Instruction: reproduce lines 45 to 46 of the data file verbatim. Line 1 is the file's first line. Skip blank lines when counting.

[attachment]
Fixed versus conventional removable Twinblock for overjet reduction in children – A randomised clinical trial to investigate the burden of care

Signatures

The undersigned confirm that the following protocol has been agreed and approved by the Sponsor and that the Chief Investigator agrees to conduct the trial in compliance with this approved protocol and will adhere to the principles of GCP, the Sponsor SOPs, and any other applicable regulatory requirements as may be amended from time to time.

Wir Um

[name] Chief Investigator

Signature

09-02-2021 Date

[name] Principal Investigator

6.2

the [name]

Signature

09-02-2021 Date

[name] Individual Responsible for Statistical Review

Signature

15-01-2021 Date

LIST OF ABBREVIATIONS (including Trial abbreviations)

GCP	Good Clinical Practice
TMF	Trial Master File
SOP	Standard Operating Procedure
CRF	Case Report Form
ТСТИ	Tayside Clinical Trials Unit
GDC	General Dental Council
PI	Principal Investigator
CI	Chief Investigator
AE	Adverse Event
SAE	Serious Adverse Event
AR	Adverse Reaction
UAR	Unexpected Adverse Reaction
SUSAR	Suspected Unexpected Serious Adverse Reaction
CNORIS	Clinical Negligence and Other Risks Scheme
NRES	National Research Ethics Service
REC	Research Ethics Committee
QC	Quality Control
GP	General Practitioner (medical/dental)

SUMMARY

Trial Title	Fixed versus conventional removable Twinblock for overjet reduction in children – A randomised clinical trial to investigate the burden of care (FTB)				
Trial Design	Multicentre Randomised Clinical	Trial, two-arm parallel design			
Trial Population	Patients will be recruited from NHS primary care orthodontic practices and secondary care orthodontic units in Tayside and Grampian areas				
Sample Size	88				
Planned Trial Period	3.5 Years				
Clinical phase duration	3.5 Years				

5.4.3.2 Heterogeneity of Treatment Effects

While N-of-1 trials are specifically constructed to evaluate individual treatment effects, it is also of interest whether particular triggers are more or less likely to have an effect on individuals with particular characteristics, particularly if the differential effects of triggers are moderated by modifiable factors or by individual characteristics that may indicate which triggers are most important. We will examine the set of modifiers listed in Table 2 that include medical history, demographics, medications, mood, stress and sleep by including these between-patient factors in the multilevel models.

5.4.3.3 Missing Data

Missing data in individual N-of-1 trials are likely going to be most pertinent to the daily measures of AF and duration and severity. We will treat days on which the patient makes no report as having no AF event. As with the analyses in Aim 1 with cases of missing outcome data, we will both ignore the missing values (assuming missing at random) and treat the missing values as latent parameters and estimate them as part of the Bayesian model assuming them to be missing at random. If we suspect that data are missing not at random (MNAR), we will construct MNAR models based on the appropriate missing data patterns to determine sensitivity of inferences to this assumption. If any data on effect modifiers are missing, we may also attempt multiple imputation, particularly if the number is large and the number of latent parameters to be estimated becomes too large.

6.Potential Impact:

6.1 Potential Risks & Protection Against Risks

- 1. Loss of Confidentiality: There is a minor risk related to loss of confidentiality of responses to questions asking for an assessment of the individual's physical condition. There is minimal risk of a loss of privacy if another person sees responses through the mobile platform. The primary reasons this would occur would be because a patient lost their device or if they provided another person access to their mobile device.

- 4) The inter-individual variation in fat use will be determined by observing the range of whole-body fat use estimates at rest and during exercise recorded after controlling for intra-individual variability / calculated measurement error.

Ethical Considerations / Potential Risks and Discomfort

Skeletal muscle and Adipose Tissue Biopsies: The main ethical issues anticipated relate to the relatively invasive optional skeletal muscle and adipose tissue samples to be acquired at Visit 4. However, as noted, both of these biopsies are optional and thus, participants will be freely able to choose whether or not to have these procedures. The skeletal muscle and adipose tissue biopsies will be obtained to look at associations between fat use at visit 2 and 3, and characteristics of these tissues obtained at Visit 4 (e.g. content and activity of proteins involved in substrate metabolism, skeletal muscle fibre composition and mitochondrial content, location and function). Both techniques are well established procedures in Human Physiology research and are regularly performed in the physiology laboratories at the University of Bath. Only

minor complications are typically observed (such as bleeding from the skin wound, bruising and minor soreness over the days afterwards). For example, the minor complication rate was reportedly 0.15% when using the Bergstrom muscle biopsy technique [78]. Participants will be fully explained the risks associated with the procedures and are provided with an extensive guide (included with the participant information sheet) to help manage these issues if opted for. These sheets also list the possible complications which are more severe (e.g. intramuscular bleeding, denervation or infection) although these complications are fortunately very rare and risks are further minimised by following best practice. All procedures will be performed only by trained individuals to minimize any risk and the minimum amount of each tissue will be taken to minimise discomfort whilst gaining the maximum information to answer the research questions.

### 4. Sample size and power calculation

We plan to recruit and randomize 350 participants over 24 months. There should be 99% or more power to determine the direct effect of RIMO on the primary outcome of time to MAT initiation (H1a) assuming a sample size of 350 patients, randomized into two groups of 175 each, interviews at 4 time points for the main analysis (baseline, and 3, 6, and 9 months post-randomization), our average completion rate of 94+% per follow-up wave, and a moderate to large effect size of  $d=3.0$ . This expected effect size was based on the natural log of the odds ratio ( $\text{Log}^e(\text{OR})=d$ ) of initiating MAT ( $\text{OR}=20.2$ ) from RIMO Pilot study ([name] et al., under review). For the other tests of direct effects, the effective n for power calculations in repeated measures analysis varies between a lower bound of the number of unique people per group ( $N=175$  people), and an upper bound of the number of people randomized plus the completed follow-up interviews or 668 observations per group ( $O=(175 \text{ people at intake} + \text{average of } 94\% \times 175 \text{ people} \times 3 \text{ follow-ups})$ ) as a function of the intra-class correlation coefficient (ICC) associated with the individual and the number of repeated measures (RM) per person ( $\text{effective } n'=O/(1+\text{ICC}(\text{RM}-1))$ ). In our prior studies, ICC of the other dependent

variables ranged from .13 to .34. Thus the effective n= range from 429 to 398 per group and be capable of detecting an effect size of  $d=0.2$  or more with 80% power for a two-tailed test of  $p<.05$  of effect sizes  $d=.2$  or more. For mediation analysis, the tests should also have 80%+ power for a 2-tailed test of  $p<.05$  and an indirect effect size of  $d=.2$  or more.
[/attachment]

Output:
Missing data in individual N-of-1 trials are likely going to be most pertinent to the daily measures of AF and duration and severity. We will treat days on which the patient makes no report as having no AF event. As with the analyses in Aim 1 with cases of missing outcome data, we will both ignore the missing values (assuming missing at random) and treat the missing values as latent parameters and estimate them as part of the Bayesian model assuming them to be missing at random. If we suspect that data are missing not at random (MNAR), we will construct MNAR models based on the appropriate missing data patterns to determine sensitivity of inferences to this assumption. If any data on effect modifiers are missing, we may also attempt multiple imputation, particularly if the number is large and the number of latent parameters to be estimated becomes too large.

6.Potential Impact: